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Ward of the State #1 - 3

Posted: Friday, September 14, 2007
By: Bruce Logan



Writer: Christopher Long
Artist(s): Chee, Joel Seguin (c)

Publisher: Image Comics


EXCLAMATION: “I am so going to read this again!”

EXPLANATION: Set in and around a foster home, Ward of the State, as the name suggests, is the story about a bunch of ‘In the System’ kids. Living with their foster mother and her (seemingly) mentally challenged son, Monroe, the children - Dravis Trucker, Carrie Evans, Clifton Hernandez, Harkim Lomu and Devon Harris - are just like any other children their age, except for one small difference. They are all killers for hire. Trained by their foster mama, they carry out hits (mostly for the mob). After all who would suspect a child, even a teenager? Problems arise when first one and then a second of their group is found murdered in/around the house. What is bizarre is that each of the two dead teens was killed in their own ‘trademark’ method. By the time the story ends two more people die, one of them the killer who, as revealed, is someone very close.

EXAMINATION (Story): Let’s see, positive or negative, which I should deal with first. Hmm…how about the negative? There isn’t all that much of it. The biggest sore point I have with Ward of the State is that its ending feels rushed and not quite up to the rest of the story. Seeing as what it’s supposed to bring for the ‘survivors’ the mood is expected. The rushed feeling, although in keeping with the fast pace of the story, doesn’t have the same effect. The ‘big’ reveal is there (and I for one didn’t see it coming), but not enough time is given for its impact to be felt completely and sink in. Also, the mobster subplot does feel like a loose thread. If there is a sequel to this mini I hope to see more of Dirty Mike and his Scuttlebutts. However, it could also be me reading too much into it and instead of being a dedicated plot, Mike could just be another character who comes in, plays his part and bows out.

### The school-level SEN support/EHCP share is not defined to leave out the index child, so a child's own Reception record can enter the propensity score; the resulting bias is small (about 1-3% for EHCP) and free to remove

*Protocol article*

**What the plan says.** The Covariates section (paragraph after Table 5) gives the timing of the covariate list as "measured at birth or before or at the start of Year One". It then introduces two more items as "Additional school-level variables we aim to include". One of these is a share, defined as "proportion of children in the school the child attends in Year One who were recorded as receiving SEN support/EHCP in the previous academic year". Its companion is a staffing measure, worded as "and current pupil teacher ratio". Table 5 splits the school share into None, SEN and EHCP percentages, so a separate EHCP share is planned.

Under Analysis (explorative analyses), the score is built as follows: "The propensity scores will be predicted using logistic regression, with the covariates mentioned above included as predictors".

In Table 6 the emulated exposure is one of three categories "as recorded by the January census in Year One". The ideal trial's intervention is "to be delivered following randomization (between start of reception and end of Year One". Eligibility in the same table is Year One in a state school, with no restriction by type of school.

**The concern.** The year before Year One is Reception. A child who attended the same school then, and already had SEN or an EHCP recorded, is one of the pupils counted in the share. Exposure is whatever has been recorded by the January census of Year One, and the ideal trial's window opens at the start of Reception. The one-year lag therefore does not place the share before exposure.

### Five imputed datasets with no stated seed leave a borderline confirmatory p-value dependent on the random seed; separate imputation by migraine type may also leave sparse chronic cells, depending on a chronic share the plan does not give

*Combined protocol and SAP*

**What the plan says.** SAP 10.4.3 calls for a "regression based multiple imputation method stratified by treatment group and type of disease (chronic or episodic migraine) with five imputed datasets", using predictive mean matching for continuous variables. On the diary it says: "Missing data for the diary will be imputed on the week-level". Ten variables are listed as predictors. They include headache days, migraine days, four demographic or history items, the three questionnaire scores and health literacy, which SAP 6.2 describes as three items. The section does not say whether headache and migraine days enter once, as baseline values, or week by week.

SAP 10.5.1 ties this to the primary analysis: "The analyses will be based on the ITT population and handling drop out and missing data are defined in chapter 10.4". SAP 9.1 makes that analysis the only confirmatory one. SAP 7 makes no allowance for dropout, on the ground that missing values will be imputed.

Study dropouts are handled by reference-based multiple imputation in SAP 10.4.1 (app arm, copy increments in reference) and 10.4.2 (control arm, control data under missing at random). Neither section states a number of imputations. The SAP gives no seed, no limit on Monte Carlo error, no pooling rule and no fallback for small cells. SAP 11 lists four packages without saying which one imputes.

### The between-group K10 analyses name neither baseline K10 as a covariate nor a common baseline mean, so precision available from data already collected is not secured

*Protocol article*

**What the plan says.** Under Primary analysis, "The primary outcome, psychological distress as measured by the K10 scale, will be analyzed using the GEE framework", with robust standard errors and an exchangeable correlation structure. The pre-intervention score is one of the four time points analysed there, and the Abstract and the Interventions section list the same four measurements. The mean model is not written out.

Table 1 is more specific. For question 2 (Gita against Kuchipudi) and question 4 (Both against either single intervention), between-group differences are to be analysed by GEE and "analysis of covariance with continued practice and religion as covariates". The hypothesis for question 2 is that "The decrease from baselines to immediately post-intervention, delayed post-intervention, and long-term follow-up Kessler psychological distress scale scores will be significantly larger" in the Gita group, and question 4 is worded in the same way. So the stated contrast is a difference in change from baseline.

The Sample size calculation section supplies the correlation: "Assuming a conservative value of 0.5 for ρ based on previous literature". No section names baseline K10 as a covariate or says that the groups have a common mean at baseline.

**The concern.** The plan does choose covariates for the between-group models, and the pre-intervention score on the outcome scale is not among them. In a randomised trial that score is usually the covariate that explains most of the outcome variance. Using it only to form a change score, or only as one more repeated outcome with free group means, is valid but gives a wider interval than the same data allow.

Except for the rather ‘unorthodox’ setting for the kids just about everything about WotS is, well, rather normal. This is a good thing for by ‘normal’ I mean it could very well be a real life situation. From the fellow from Child Services to the budding relationship between Travis and Carrie to Dirty Mike, there is an (almost) total absence of any over-the-top events to ruin the ‘suspension of disbelief’.

One last thing that I would like to see dealt with in more detail, if and when there is a sequel, is Travis’ anger issues. Sure, his outburst towards Mike gives a glimpse but not enough. Maybe, if instead of three this was a four issue mini, this and my previous point (about Mike) could have been fleshed out better. However, that might have led to some ‘dragging out’ of the plot and thus diluted the overall effect.

EXAMINATION (Art): The artwork is quite well suited to the story. It too, as with the story has a ‘real life’ feel to it. Still, I (personally) could have done without the large expanses of black and (in places) the rather subdued coloring. I understand it is supposed to establish the mood of the story and it does so quite well, but come on, not matter what the whether there is no way the early-to-mid morning sky is going to be orange.

PROCLAMATION: Two thumbs and a pinkie way up!!

Best line of the story – “Once you go FAT, you’ll never go back.”

You can find more reviews by Bruce Logan at www.xcave.net



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